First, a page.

Within the scale-out NAS architecture space, Isilon is arguably the best-known company, having largely defined the market in the 10-plus years it has been in business, long before EMC bought it last year. Isilon’s architecture is a tightly coupled cluster of modules, or nodes, each of which has storage capacity, processing power and I/O connectivity. It allows storage capacity to grow well beyond the limits of traditional scale-up systems, which have a single- or dual-controller configuration and a fixed ability to process data.
By including CPU and I/O connectivity in each storage module, scale-out NAS systems can grow far beyond the maximum spindle counts that traditional NAS systems can support for each controller. Also, scale-out NAS systems don’t hit the performance wall that many scale-up architectures do, which can happen long before a specific configuration has reached its storage capacity limit.
Ancestry.com had exactly this kind of problem with its legacy NetApp systems, which the company’s storage manager said couldn’t support enough capacity and still provide decent performance. While NetApp’s simple interface and administration had at one point served Ancestry.com’s needs well, its needs had changed. The system couldn’t grow through forklift upgrades, so it went to scale-out storage. Then an interesting thing happened in this account: Its needs changed again. Ancestry.com was very happy with its Isilon systems, but it developed a need for even more performance.
That’s where BlueArc entered the picture. BlueArc, which was founded more than 10 years ago, has focused on a different aspect of the NAS market than Isilon. Whereas Isilon is typically brought in to address capacity scaling concerns, BlueArc focuses on the high-performance end of the NAS environment. While not exactly a scale-out solution, BlueArc’s products are also not truly scale-up. They’re more of hybrid between the two. BlueArc’s controller nodes comprise four separate internal blades, for network connectivity, file services and storage connectivity. Each cluster can contain as many as eight of these nodes with different configurations of blades. Storage capacity is added to each node in drive shelves, similar to scale-up storage, but with the ability to add controller nodes, the system achieves a scale-out effect.
Although Ancestry.com admitted this was a relatively expensive solution, it needed the performance and was willing to pay for it. Now it has a combination of storage systems that meets its needs, and it’s planning to buy more of both.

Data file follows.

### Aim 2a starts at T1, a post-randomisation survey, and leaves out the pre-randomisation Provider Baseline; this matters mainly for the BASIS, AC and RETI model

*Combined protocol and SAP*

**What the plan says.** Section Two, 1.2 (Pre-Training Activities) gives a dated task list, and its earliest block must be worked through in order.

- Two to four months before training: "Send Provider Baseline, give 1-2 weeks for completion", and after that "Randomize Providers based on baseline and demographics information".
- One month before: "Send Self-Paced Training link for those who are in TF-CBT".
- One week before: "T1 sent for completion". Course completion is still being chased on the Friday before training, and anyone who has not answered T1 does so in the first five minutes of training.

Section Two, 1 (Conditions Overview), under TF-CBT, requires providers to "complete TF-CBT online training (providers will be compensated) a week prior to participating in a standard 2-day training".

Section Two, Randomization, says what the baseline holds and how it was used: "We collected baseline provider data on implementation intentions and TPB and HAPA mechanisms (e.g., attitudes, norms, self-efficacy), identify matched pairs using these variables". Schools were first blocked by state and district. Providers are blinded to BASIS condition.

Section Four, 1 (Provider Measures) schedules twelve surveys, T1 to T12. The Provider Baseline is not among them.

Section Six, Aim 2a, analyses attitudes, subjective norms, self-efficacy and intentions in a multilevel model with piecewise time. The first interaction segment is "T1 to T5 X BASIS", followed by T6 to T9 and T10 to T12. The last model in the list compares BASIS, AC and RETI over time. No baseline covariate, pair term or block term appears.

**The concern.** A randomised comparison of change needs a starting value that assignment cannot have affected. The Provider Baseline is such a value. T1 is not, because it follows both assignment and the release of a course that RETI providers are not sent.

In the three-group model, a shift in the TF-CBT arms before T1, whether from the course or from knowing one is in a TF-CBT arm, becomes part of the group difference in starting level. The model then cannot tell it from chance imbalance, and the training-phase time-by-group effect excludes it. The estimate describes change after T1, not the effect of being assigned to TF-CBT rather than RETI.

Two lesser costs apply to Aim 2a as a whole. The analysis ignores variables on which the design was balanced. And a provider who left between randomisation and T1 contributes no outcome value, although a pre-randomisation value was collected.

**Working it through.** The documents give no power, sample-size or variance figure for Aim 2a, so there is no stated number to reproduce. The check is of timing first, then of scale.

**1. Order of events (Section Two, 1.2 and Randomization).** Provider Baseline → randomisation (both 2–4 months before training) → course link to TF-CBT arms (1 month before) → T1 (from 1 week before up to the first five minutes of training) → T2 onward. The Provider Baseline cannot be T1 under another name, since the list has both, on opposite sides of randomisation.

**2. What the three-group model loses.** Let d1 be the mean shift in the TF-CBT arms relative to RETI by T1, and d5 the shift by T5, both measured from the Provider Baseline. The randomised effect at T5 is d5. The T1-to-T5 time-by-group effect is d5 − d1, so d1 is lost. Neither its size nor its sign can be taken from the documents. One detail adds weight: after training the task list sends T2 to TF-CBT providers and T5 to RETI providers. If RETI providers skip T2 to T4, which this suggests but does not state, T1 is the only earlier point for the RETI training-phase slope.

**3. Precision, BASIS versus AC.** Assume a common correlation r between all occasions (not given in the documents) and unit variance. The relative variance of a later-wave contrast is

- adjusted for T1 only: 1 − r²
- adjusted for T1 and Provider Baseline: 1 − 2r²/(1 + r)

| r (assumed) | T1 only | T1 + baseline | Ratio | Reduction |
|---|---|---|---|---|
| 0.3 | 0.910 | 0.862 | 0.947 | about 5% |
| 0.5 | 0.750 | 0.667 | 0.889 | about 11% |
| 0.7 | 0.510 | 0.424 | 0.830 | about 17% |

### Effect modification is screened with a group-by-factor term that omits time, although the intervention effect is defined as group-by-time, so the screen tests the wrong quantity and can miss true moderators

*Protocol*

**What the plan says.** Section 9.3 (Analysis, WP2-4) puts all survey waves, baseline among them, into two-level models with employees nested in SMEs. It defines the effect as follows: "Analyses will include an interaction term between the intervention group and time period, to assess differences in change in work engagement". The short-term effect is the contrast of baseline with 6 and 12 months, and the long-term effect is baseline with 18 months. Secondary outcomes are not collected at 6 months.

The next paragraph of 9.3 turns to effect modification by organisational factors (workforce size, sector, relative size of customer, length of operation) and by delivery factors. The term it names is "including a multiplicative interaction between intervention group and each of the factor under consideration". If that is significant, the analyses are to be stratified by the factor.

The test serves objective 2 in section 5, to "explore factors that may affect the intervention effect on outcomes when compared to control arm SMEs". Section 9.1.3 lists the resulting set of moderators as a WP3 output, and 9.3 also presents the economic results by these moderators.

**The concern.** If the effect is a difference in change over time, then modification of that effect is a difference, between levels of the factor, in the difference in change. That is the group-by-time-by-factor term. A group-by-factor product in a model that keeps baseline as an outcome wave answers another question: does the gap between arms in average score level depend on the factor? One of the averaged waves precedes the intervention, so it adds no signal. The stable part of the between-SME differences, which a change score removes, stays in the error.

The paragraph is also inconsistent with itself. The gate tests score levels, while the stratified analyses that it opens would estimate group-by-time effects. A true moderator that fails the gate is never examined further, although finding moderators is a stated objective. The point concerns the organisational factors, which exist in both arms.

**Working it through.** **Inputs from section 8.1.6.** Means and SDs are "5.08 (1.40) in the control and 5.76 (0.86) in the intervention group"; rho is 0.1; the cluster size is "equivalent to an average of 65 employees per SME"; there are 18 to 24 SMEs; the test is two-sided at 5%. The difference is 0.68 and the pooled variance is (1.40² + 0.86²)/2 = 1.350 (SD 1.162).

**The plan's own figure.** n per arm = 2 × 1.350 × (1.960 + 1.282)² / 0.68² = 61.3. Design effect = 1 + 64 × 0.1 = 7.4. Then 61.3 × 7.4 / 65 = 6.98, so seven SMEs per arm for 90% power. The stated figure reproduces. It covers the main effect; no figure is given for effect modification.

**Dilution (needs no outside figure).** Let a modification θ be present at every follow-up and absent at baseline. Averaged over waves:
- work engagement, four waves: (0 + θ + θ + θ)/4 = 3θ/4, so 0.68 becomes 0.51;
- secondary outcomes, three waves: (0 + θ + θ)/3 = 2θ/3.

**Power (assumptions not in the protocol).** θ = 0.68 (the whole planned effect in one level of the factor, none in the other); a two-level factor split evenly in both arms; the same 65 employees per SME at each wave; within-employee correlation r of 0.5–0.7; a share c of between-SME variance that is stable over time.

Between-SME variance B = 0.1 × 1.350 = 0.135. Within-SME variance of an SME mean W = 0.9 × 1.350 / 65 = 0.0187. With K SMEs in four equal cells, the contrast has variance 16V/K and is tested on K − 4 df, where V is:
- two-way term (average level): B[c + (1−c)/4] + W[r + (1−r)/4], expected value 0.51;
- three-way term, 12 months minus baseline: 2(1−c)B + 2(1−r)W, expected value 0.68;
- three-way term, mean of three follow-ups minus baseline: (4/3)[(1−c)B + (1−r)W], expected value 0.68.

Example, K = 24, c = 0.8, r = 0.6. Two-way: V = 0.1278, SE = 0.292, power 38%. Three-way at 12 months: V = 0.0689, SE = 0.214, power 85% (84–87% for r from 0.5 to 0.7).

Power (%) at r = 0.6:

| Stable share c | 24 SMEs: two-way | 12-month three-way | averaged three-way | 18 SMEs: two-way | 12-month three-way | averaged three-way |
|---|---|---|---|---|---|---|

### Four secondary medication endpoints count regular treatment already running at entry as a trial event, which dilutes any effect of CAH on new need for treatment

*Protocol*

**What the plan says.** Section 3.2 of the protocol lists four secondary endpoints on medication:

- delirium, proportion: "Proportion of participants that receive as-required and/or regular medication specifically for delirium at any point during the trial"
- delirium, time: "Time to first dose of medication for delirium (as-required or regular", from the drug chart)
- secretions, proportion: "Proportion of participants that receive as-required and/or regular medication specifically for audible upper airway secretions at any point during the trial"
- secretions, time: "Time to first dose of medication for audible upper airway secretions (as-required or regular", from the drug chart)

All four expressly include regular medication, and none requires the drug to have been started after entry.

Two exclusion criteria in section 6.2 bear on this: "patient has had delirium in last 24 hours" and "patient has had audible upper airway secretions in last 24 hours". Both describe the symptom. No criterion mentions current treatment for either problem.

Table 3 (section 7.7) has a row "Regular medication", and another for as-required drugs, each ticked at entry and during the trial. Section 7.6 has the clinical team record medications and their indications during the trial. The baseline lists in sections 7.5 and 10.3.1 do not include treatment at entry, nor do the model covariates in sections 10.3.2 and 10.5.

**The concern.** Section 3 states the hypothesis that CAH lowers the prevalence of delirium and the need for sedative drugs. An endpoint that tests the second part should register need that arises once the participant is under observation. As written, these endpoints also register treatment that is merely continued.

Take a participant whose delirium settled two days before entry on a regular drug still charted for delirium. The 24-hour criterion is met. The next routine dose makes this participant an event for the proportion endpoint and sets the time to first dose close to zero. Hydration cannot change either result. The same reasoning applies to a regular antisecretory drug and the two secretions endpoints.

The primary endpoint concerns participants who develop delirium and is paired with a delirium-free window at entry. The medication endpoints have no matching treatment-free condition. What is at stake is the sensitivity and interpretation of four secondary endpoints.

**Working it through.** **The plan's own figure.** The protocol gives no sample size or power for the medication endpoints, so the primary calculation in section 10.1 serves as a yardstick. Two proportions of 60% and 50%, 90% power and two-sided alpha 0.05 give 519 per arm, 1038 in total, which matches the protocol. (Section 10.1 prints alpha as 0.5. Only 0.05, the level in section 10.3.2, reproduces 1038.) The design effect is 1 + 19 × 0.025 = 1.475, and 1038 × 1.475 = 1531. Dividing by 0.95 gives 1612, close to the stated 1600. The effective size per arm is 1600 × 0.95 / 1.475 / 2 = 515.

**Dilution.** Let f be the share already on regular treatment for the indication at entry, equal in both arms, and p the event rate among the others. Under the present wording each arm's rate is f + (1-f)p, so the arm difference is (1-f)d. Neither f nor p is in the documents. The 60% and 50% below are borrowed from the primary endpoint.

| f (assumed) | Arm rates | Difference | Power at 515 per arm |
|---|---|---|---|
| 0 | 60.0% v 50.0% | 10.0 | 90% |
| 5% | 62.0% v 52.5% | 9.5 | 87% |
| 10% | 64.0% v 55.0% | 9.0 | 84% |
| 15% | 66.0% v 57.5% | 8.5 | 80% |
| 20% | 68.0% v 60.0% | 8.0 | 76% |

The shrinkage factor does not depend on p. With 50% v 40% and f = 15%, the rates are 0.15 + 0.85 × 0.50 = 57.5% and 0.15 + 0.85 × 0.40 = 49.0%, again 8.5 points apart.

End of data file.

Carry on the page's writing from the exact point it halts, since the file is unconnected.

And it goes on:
This story highlights a couple of established technologies in the storage space, from Isilon and BlueArc, each of which began as a startup and built a very strong customer base before being acquired by the storage “establishment” (BlueArc was bought by Hitachi Data Systems in 2011). They are two of the strongest players in the scalable NAS category, and they compete in deals all the time. But they’re now running in the same data center, for a customer that needs both products.
The fact that Ancestry.com ended up with two products from different companies in the same space is certainly unusual. Had EMC bought Isilon earlier than it did, it’s possible that Ancestry.com would have looked to EMC for a performance NAS alternative rather than to BlueArc. (Isilon itself, in fact, has a newer model, the S-Series, whose performance might compare to BlueArc’s.) But from the VAR perspective, the point is the same: Among customers, use cases vary, and sometimes a customer will need multiple solutions to solve a problem. And, accounts’ needs evolve as the companies do. At one point, Ancestry.com was probably a prime account for NetApp’s original NAS solution. But then it grew into a strong account for scale-out storage. Now, in addition, it’s also a good account for a third, high-performance NAS solution.
As a VAR, if you ever needed a reason to keep showing new products to your existing customers or to keep calling on accounts that don’t currently buy from you, this is it.
Change is constant, and VARs are in the best position to stay on top of that wave of technology and keep providing what customers need -- and what they want to see. After all, you have to get in the door first.
Eric Slack is a senior analyst with Storage Switzerland.
This was first published in February 2012